It was Friday March 13, 2020. Rumors had been circulating the school all week. Seven days earlier, Mayor London Breed had imposed city wide social distancing mandates and travel restrictions after the first two positive cases in San Francisco (SF). Large events were being canceled; older residents were being told to stay home; and schools were moving their instruction online. I was supposed to attend the ADEA conference in Maryland that weekend and it was canceled at the last minute. What was going to happen with the school? Most of our patients and many of our faculty are older and have conditions that increase risk. Hundreds of people travel from throughout the bay area to our clinic every day. It was a ripe environment for the spread of this largely unknown virus.
University of the Pacific (UOP) had closed once before during my 1st year of dental school. The Camp fire in November 2018 had made the air quality in San Francisco so bad that the school was shut down for a couple days. When you're a student in the thick of didactics and keeping up with the demands of clinic, a school closure is a bit like a “snow day.” Despite the horrific events that trigger the closures (a devastating fire that leveled an entire town or a rapidly growing global pandemic), there is a tinge of excitement when the school shutters because exams get rescheduled and you get to stay home. I remember debating with one of my classmates who was adamant that the school should close due to COVID to protect the students and patients. At the time, I felt that closing the school meant lost learning for us. As young and healthy students, I felt like we were low risk. How wrong I turned out to be.
At 11:29 a.m., a school wide email went out announcing that the clinic would be closed for the next two weeks. We were told to reschedule all of our patients. I had delivered an immediate denture on Tuesday after full-mouth extractions and my patient was scheduled the following week to get it adjusted. I ran over to the removable department and asked if I could squeeze the patient in that same day. The patient came in at 3:30 p.m. and that was the last time I saw a patient for the next four months.
Initially patients were frustrated, then they were understanding, and eventually they felt ambivalent as they watched the world around them grind to a halt.
The two-week closure quickly became three weeks as more county and state mandates went into effect. With each new announcement I called all of my patients to reschedule them, only to call them again two weeks later as the closures were extended. Eventually I just stopped rescheduling them once it became clear that there was no end in sight for the shutdown. Initially patients were frustrated, then they were understanding, and eventually they felt ambivalent as they watched the world around them grind to a halt.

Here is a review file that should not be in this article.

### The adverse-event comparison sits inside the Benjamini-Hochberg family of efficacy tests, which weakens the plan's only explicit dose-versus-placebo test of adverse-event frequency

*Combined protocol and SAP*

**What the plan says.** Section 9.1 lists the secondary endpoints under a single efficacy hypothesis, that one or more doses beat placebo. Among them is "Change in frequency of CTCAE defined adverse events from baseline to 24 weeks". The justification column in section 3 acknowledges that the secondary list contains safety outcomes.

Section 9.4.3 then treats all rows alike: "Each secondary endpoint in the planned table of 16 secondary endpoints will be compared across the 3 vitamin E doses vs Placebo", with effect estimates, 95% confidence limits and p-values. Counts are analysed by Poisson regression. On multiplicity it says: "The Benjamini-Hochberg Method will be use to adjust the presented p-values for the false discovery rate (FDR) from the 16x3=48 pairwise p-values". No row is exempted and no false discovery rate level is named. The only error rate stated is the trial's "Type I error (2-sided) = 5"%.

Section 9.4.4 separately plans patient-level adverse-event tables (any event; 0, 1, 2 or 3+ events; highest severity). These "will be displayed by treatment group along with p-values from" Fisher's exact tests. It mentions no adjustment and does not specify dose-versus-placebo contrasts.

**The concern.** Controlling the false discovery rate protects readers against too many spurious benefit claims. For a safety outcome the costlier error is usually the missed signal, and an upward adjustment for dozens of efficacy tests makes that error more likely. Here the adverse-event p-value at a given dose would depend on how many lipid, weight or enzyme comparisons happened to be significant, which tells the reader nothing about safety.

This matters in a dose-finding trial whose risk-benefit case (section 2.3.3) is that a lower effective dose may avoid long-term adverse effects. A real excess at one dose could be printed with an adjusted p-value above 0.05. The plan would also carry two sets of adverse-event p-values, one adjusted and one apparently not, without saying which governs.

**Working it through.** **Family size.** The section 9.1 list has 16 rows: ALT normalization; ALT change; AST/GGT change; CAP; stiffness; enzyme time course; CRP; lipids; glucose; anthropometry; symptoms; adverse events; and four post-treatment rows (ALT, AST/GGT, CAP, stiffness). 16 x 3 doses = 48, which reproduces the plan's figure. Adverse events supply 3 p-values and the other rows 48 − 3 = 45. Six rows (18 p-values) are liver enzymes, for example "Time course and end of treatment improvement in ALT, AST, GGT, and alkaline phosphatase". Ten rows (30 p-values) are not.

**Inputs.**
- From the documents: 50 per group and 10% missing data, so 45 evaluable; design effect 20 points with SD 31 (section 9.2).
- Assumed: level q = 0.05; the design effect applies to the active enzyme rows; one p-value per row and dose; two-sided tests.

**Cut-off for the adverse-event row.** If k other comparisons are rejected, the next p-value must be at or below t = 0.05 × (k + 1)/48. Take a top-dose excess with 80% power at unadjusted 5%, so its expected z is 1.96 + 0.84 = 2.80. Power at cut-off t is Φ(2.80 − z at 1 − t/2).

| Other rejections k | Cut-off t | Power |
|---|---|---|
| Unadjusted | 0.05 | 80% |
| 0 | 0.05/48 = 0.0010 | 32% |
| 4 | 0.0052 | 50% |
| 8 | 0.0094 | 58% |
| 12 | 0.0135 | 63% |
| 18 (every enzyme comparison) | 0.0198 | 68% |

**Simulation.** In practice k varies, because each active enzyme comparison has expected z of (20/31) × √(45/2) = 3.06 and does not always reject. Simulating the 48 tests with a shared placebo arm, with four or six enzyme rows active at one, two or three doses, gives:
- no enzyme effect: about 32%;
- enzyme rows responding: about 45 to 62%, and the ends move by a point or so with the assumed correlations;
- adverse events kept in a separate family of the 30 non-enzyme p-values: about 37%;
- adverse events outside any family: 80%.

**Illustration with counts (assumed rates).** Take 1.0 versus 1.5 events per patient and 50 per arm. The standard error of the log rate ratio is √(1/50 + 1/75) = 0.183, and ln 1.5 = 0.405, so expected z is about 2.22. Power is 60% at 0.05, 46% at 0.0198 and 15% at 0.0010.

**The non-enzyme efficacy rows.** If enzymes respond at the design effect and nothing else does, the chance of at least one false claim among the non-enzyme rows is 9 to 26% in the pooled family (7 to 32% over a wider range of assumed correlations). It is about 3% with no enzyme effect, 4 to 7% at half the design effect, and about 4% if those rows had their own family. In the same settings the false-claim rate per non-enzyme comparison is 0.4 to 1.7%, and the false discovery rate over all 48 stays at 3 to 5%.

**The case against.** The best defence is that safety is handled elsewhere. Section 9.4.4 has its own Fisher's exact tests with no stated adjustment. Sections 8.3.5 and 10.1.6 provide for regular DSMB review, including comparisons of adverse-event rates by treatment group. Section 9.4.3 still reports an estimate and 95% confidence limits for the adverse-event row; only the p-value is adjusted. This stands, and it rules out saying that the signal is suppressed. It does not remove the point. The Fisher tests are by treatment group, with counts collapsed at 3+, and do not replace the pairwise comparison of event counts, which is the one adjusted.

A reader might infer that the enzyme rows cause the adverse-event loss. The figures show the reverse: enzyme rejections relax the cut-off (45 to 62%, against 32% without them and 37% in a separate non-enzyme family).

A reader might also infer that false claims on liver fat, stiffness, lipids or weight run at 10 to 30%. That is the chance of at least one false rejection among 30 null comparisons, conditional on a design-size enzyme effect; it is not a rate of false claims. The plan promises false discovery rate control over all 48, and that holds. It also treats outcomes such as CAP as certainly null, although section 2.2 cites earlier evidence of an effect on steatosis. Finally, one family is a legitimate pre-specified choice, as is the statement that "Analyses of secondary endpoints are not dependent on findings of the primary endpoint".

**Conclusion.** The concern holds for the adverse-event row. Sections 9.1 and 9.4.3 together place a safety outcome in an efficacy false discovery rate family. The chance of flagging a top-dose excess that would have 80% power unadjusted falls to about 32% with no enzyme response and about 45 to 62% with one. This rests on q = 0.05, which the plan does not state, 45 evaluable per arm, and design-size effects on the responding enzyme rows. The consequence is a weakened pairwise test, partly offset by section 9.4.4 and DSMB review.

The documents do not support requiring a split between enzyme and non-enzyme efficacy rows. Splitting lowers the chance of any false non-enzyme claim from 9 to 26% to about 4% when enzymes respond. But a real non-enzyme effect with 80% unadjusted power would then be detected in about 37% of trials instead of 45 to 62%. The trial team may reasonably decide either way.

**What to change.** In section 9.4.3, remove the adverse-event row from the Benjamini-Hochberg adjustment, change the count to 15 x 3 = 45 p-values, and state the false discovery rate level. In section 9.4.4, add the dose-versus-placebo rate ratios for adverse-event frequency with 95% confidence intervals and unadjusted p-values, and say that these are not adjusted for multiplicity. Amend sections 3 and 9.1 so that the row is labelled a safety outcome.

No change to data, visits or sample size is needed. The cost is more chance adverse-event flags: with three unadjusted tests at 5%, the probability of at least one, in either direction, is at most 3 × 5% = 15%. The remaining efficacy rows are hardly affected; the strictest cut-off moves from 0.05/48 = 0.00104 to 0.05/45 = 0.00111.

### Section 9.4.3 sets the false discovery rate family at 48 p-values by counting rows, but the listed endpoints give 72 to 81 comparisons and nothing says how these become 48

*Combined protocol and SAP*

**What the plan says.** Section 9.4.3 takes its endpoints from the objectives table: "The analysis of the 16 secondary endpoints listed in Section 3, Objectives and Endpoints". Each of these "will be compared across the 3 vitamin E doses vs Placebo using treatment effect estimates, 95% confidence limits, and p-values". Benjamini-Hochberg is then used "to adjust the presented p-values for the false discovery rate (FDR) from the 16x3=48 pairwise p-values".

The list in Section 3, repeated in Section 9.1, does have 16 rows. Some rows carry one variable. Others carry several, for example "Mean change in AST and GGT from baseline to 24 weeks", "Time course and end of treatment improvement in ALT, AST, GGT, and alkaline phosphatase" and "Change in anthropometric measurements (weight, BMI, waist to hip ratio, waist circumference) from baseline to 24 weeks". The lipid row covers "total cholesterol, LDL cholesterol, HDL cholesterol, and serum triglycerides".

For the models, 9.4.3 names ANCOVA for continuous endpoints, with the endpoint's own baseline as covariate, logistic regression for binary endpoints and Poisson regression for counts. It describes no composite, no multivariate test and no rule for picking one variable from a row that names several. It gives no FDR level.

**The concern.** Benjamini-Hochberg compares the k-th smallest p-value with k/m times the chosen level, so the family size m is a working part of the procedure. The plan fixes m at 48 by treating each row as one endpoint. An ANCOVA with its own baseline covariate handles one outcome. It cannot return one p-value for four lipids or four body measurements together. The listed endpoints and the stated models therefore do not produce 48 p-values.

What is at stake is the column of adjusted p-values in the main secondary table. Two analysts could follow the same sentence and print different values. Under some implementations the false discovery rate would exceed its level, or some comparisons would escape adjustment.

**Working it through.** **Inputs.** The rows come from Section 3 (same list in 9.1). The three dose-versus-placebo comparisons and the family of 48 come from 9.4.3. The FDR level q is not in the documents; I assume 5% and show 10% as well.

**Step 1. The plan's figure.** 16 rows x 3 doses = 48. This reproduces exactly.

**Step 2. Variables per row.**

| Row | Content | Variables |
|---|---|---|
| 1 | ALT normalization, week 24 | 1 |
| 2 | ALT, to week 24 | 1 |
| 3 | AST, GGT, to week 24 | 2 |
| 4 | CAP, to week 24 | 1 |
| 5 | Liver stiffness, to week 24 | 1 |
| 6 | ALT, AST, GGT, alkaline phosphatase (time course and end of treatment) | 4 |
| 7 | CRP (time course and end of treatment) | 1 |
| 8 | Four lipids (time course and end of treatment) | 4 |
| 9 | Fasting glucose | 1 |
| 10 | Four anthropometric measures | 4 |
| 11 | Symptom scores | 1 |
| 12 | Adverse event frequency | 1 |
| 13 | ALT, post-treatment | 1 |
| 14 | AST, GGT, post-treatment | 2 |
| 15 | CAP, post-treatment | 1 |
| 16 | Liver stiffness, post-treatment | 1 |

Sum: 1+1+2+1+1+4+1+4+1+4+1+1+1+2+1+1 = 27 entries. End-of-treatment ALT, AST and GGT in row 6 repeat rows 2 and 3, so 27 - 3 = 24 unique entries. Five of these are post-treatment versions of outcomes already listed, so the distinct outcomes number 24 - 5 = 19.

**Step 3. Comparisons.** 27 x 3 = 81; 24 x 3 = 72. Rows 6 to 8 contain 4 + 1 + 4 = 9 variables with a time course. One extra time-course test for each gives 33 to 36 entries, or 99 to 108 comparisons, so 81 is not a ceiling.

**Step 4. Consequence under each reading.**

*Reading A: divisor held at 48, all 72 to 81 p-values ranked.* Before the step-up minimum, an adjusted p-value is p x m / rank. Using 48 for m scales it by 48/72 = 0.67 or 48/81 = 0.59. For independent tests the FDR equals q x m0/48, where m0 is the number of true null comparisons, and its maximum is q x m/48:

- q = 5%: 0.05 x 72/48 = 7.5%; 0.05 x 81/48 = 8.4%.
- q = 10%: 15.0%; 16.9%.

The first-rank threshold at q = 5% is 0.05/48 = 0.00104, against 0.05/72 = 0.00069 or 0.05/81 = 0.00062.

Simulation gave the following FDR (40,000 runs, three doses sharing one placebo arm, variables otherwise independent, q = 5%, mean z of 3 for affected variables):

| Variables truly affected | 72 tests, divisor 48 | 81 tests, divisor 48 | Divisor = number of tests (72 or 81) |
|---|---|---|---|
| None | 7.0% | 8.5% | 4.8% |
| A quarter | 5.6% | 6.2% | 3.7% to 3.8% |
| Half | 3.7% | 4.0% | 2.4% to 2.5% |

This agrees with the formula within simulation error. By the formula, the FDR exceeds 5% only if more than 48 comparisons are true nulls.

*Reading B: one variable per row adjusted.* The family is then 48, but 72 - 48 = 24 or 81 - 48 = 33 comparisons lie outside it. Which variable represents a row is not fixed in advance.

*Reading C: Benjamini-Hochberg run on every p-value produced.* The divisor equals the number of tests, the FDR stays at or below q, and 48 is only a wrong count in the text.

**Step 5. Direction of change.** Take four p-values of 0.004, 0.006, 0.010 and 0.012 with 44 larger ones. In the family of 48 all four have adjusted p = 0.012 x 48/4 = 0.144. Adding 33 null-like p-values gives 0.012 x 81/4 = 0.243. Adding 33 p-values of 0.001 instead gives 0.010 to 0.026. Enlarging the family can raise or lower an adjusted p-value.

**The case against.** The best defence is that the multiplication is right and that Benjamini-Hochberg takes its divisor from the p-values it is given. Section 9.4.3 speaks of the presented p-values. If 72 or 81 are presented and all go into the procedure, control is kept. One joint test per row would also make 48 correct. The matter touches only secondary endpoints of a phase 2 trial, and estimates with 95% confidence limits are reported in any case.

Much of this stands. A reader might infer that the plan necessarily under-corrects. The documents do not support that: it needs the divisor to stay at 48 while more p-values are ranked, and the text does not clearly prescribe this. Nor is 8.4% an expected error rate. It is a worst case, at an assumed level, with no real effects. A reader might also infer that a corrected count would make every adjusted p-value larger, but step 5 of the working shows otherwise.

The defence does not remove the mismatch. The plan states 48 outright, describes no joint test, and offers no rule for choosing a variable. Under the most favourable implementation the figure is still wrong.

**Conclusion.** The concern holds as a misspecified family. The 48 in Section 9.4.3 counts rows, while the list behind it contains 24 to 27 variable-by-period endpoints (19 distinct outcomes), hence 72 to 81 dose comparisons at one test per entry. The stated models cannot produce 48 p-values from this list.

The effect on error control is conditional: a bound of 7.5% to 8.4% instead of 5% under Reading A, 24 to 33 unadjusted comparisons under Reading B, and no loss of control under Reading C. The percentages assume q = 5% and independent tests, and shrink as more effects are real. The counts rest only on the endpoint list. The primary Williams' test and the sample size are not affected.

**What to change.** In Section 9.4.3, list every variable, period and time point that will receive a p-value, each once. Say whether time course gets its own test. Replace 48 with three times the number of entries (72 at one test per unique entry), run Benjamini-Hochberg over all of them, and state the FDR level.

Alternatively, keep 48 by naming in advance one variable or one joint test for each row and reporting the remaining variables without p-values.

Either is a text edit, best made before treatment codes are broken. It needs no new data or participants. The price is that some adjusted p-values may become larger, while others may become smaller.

Didactic classes moved online and the faculty became accustomed to lecturing to silent computer screens. For the first several weeks, the first 5 minutes of every lecture was filled with exasperations from our instructors as they navigated the new world of Zoom, Webex, and Microsoft Teams. As the YouTube generation, my classmates and I adapted quickly, even choosing to watch our lectures at 1.5x or 2x speed just in time for exams! Although it was forced upon us by the pandemic, the transition to online lectures has been a silver lining for both instructors and students pushing us to explore new modalities in asynchronous teaching and learning.
A typical day during the shutdown involved waking up around 7 a.m. and having breakfast with my 1-year-old son. The two of us usually went for a run with the jogging stroller. If my wife wasn’t working that day then I watched my lectures streamed real-time from 9-11. Otherwise, I recorded them and watched them while my son was napping. With all of the extra time, I started a Zoom book club with some of my classmates. Facilitated by our instructor Dr. Natasha Lee, we worked through several titles in personal finance and practice management (“Making it Easy for Patients to Say Yes,” “7 Habits of Highly Effective People,” and “The White Coat Investor,” to name a few). In the afternoons, my son and I usually went for a hike at a local trailhead. In the evenings, my wife and I cooked dinner together and played board games or watched a show after my son went to sleep. Having so much uninterrupted time with my son and my wife was a bright spot during the pandemic.